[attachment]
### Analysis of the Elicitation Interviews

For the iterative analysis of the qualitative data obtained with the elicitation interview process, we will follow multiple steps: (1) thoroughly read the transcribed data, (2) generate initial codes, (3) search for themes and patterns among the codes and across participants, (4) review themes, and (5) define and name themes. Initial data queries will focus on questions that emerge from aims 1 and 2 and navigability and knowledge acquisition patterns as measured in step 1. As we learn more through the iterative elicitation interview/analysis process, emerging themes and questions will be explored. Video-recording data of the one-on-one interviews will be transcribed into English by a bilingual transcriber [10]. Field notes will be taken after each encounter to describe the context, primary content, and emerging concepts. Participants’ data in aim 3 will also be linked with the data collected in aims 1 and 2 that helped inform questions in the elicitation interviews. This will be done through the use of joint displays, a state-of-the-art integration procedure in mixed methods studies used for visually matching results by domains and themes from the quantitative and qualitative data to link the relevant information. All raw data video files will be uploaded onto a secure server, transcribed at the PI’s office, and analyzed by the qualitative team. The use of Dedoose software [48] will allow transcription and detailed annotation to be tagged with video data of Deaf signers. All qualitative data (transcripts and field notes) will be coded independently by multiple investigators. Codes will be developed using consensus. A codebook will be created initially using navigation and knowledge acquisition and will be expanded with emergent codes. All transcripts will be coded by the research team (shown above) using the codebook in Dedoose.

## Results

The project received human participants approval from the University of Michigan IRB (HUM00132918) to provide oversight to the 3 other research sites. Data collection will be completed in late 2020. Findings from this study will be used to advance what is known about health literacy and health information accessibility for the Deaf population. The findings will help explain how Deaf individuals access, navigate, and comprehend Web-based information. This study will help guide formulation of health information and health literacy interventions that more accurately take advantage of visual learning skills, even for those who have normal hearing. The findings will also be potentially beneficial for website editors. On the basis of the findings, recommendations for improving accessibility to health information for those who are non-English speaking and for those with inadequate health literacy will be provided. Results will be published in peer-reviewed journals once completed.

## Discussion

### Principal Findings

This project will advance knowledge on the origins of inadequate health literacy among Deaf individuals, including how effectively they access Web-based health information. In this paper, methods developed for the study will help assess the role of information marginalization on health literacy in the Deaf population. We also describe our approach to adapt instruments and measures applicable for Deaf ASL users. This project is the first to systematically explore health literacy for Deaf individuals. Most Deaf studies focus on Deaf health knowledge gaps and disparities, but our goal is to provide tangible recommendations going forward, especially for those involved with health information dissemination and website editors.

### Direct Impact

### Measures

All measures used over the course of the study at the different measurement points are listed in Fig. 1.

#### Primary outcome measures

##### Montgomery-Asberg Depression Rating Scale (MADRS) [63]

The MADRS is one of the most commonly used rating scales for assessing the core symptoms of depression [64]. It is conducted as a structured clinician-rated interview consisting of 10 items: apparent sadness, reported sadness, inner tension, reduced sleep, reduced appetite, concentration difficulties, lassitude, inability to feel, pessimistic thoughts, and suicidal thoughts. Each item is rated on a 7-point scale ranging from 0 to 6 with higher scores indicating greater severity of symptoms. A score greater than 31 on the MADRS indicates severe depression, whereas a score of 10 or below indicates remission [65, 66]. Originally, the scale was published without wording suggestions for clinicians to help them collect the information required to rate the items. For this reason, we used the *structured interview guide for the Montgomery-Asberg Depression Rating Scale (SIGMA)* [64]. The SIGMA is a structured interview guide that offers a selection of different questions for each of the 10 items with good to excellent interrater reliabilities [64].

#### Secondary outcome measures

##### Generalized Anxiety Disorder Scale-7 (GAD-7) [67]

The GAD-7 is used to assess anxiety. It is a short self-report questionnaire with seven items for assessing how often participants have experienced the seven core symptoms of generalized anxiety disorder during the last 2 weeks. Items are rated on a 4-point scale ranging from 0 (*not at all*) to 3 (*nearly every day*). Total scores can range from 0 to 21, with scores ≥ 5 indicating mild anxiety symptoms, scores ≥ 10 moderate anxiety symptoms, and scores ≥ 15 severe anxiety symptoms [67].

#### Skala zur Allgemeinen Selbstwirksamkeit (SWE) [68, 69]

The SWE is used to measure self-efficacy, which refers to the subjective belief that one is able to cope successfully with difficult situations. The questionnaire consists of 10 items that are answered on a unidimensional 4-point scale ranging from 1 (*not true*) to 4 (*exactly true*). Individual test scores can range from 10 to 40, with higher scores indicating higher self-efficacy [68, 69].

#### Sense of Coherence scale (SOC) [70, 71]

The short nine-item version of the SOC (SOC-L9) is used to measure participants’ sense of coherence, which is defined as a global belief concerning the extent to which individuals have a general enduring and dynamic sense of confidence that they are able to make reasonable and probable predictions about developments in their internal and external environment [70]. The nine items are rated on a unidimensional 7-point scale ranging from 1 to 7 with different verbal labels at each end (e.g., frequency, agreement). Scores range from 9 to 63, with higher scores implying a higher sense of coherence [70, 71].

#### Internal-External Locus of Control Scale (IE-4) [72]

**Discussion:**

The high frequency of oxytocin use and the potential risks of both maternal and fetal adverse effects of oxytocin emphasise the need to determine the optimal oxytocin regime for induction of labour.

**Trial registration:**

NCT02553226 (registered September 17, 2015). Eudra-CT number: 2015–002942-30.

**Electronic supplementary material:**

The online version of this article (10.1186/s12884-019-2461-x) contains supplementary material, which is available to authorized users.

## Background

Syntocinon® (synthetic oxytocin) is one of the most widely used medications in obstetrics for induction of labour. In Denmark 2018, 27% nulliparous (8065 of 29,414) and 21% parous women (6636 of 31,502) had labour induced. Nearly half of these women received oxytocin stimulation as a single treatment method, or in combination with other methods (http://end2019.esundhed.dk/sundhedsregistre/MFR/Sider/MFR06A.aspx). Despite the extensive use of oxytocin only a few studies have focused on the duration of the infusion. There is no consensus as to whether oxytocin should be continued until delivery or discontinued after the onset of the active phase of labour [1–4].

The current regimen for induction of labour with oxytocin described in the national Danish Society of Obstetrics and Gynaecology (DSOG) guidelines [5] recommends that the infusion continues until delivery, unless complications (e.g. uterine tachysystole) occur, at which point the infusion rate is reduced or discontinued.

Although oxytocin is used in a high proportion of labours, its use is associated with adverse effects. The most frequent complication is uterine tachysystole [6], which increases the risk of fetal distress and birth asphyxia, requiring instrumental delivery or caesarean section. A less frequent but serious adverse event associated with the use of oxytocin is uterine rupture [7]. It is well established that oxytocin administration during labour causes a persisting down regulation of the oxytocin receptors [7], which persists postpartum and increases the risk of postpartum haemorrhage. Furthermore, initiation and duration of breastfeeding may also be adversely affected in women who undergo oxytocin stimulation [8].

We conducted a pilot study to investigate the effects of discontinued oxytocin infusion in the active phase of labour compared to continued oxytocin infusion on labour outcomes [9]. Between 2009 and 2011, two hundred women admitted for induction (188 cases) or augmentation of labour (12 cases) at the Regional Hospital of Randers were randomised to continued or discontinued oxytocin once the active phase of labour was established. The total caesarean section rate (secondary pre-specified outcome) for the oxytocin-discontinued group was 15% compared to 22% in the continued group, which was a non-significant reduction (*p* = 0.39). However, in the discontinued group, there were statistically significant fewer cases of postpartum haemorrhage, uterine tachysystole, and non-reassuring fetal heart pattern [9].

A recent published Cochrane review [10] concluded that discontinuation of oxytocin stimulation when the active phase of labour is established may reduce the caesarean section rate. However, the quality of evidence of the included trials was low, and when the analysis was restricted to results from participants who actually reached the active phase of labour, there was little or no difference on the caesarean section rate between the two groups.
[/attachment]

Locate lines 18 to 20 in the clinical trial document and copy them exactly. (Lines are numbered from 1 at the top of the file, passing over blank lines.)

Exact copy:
The SWE is used to measure self-efficacy, which refers to the subjective belief that one is able to cope successfully with difficult situations. The questionnaire consists of 10 items that are answered on a unidimensional 4-point scale ranging from 1 (*not true*) to 4 (*exactly true*). Individual test scores can range from 10 to 40, with higher scores indicating higher self-efficacy [68, 69].

#### Sense of Coherence scale (SOC) [70, 71]

The short nine-item version of the SOC (SOC-L9) is used to measure participants’ sense of coherence, which is defined as a global belief concerning the extent to which individuals have a general enduring and dynamic sense of confidence that they are able to make reasonable and probable predictions about developments in their internal and external environment [70]. The nine items are rated on a unidimensional 7-point scale ranging from 1 to 7 with different verbal labels at each end (e.g., frequency, agreement). Scores range from 9 to 63, with higher scores implying a higher sense of coherence [70, 71].